Moreover, fatty liver has been associated with unfavorable metabolic changes in circulation [30]. To further elucidate the beneficial effects of quinoa on lipid metabolism regulation under an HF diet model, we investigated the serum and hepatic metabolic profiles of rats fed an HF diet. Quinoa intake increased the levels of partial LysoPC (20:0, 20:1, 20:2, 22:5) and SM (d 18:0/24:1, d18:1/22:0) and decreased the levels of PC (18:0/18:1, 18:0/P-16:0, 16:0/18:1, 18:2/16:0).

LysoPC is an important component in human body and participates in many physiological functions. Barber et al. [31] revealed a generalized decrease in circulating LysoPC species in states of obesity, and their study suggested that diet and adiposity, rather than insulin resistance or diabetes per se, play an important role in altering the plasma Lyso profile. Another study suggested that circulating concentrations of different LysoPC species have been found to be reduced in diabetes and impaired glucose tolerance; for example, an increased level of LysoPC(20:2) was associated with a lower risk of type 2 diabetes [32]. In addition, a marked increase in plasma levels of PC has been reported in obesity [33]. Studies have found that serum LysoPC level in patients with cirrhosis and liver failure is also significantly reduced [34, 35]. A recent clinical metabolomic/lipidomic-based analysis of plasma showed that levels of PC were positively correlated and those of LysoPC were negatively correlated with hepatocellular ballooning in patients with NAFLD [36]. Therefore, the metabolic profile of LysoPC and PC in the quinoa intake group may reflect the improvement effects on hepatic steatosis from the aspect of lipid metabolism. However, the specific role of these lipid metabolites on gene expression and cell function still needs to be further investigated given the other conflicting results [37].

Furthermore, we also found that high amounts of quinoa (HF + HQ) increased the levels of serum γ-linolenic acid, linoleic acid, vitamin A, and hepatic pantothenic acid. A study demonstrated that γ-linolenic acid could be a potential marker to predict the future development of metabolic syndrome (MS) in obese subjects [38]. Another study showed that α-linolenic acid-enriched perilla oil suppressed HF diet-induced hepatic steatosis by ameliorating ER stress-mediated autophagy [39]. In addition, NAFLD may cause disturbed vitamin A metabolism [40], and the role of vitamin A in the occurrence and progression of fatty liver is contradictory. Oxidative stress plays a role in NAFLD pathogenesis and may increase consumption of vitamin A for antioxidant purposes; while a significant association was found between liver retinol concentrations and the histological classification of the disease [41].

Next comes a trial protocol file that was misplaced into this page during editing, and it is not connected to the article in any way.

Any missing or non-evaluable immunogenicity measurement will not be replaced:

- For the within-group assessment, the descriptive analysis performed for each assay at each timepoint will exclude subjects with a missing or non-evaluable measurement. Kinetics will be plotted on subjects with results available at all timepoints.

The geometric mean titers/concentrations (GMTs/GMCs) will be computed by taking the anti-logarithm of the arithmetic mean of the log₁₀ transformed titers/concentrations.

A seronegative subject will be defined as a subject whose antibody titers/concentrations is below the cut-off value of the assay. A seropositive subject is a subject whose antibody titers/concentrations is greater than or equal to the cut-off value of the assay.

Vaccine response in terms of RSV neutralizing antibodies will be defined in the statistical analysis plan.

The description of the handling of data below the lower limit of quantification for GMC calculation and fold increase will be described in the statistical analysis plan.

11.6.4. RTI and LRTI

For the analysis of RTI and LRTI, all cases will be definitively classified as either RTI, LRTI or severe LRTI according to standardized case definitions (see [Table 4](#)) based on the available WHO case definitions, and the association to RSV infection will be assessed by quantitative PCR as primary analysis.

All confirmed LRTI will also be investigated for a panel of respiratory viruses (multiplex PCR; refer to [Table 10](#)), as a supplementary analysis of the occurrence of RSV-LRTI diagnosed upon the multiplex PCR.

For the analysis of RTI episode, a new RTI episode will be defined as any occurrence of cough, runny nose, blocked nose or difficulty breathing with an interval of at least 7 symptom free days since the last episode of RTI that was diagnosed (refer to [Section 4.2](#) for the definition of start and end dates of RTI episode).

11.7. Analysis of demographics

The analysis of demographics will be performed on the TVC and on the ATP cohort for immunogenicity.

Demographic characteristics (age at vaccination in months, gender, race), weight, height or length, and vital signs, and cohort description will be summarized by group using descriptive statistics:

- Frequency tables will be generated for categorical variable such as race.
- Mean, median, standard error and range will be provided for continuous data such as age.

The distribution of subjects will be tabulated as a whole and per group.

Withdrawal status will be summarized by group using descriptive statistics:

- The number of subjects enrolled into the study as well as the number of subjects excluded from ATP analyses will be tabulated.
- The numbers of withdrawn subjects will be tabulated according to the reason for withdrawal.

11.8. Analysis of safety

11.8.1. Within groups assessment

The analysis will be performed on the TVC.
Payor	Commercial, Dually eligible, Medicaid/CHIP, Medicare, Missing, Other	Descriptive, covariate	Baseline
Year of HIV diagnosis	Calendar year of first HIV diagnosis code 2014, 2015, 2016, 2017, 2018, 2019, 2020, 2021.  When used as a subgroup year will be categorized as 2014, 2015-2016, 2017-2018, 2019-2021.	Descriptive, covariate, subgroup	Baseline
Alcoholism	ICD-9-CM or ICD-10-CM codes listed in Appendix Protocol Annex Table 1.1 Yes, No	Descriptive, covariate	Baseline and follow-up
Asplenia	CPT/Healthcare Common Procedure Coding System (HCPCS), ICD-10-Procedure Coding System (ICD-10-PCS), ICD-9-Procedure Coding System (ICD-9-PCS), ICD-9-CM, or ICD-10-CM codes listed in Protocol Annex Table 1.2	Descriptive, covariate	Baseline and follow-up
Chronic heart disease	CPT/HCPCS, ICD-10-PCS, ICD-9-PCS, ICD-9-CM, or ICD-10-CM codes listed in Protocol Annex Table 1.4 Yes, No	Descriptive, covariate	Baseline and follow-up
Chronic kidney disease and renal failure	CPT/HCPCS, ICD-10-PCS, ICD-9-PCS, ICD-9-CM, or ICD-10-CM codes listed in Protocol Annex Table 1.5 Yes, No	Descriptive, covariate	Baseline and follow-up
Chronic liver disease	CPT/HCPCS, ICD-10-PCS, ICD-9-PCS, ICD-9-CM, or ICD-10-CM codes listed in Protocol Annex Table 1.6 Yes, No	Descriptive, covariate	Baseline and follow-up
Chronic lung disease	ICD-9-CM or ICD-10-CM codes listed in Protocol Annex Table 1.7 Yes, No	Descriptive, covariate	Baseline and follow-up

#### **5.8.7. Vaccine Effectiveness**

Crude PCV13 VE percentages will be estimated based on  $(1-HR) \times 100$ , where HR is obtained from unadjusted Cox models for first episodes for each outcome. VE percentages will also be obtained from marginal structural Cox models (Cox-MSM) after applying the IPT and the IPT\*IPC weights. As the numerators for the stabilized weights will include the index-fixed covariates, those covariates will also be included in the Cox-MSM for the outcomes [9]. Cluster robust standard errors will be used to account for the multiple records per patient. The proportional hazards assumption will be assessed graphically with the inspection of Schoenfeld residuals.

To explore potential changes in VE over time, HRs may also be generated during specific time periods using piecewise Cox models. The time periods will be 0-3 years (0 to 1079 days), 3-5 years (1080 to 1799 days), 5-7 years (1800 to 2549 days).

To further investigate the molecular mechanism of quinoa on metabolism, we explored the mRNA expression profile of hepatic tissue. Low quinoa intake could regulate genes related to lipid metabolism, while high quinoa intake regulated mainly genes related to lipid metabolism and the immune response. Specifically, quinoa intake significantly upregulated the mRNA expression levels of apolipoproteins including Apoa4, Apoa5 and Apoc2, which are known to augment lipoprotein lipase (LPL) activity [42]. LPL is bound to the vascular endothelium and hydrolyzes chylomicron and VLDL-associated TG to facilitate the transport of hydrolyzed fatty acids to peripheral cells. Patients with genetic defects in Apoc2, Apoa5 or LPL display high circulating TG levels due to impaired TG clearance [42,43,44]. Moreover, quinoa intake significantly downregulated the mRNA expression levels of Irf5 and Tlr6, 10, 11, and 12. A recent study showed that elevated adipose Irf5 expression in obesity concurs with typical local and systemic inflammatory signatures. The upregulation of Irf5 may represent a novel adipose tissue marker for metabolic inflammation [45]. The gut microbiota is a source of Toll-like receptor (TLR) ligands, which can stimulate liver cells to produce proinflammatory cytokines under certain conditions. However, the liver has a high tolerance for TLR ligands because hepatic cells express minimal TLRs in normal liver. In contrast, TLR signaling is activated, and downstream molecules are increased in NAFLD because tolerance is disrupted [46]. Indeed, hepatic TLR expression is increased in human NAFLD patients, and in animal models, Tlr2, 4, 5, and Tlr9 have been shown to be associated with the pathogenesis of NAFLD [47,48,49,50,51]. Thus, TLRs are potential targets for NAFLD treatment. The above results primarily unveiled the molecular mechanism of the benefits of quinoa on NAFLD.

Conclusions